For the filling:
1 (14 oz) can sweetened condensed milk
4 egg yolks
1/4 to 1/3 cup key lime juice

Combine filling ingredients and mix well. Pour into crust. Bake in a pre-heated 350 degree oven for 10 to 12 minutes until set. Cool completely and refrigerate.

To serve, whip up a pint or so of whipping cream, dollop decoratively on pie, slice and serve. Or, let everyone apply his or her own whipped cream. Ahhhhh. We're paying our respects to summer today when we serve up the pie I made yesterday.

Wednesday, September 12, 2007

It's not what you wear that gets you there

I know I haven't been very inspired or inspiring here lately; being profound is just something that's either in you that day, or not. You can't pretend. I feel I compose a lot of amazing blog posts, but the thing is that I compose them in my head in odd moments throughout the day (and sometimes, night) and then come up empty when it's time to do the thing. Same thing with letters -- I write great ones in my head that never see the light of paper.

Reading someone else's blog recently (and of course now I can't find it -- argh!!) made me think about that divide, that dichotomy between the life you think you'll have, and the life you have -- between the parent you'd thought you'd be, and the parent you are. It made me remember how hard it was for me to stop buying clothes for the life I wished I had, expected I'd have. Like the really lovely kimono jackets that would look great over a slim pair of black pants that I could wear with ballet flats when I went to the opera or the ballet or even to a dinner party, except that I have found myself in a life (and a lovely one at that -- don't get me wrong) that doesn't involve much opera or ballet and when we go out we are pretty committed to the whole jeans and t-shirts scene. It was hard not to shop in that wishful way, though the unworn clothes hanging in my closet caused more than enough guilt to make me stop.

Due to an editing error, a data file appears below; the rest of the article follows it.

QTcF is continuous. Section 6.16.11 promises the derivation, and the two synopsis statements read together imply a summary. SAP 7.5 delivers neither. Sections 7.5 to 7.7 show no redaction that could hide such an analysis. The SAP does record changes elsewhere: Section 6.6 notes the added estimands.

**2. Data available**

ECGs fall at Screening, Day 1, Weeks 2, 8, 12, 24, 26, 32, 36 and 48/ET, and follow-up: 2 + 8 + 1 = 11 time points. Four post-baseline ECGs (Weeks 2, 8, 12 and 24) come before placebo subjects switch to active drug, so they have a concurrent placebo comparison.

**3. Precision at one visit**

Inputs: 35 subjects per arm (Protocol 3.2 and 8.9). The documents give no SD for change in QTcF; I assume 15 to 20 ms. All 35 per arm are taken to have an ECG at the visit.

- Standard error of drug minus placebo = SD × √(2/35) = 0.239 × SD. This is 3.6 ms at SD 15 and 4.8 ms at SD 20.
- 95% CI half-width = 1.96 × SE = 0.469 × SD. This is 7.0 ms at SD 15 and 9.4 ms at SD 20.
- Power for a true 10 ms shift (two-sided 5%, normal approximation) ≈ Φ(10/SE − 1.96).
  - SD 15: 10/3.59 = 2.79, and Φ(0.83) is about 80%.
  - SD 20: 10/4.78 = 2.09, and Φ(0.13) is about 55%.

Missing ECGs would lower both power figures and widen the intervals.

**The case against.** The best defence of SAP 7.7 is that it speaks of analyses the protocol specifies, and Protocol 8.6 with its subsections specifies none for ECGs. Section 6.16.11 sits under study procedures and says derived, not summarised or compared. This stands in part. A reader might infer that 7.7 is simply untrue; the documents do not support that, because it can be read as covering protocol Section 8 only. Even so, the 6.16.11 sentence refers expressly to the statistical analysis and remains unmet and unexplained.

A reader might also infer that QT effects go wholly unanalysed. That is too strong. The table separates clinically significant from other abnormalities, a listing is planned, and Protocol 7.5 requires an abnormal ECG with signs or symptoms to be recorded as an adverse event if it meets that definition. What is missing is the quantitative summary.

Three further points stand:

It's not the stuff itself that gets you there, or keeps you from going there. I certainly could find something decent to wear in my closet right now, should I be heading out for the ballet. And honestly, if we were invited to the kind of dinner party that required fancy grown-up clothes, I'd probably find some excuse not to go. Still, this reminds me that I actually considered doing a little shopping for my whole co-assistant-soccer coaching gig; Coach Louise, who's at the helm of our team of 13 9-year-old boys (and who knows what she's doing when it comes to soccer) has all the exactly right shorts and shirts for being the very picture of a soccer coach. But, I figure neither the kids nor the parents really care all that much about what I'm wearing, and looking more the part won't actually make me know any more about playing or coaching soccer.

So where does that leave me? It reinforces this business that it's not about the stuff. Makes me feel better about not buying stuff. But I could use 24 more buttons just like this little black one at the beginning, to use as dogs' noses for Dean's quilt....

Tuesday, September 11, 2007

Good deeds

What's made 9/11 more real to me than anything else is the boy here at school, Dean's age, who lost his father that day. This has made the day real to Dean, too, who didn't really understand the whole thing until it became about understanding how this boy's father died.

I love the movement to make 9/11 a day of good deeds. Learn more here.

Friday, September 7, 2007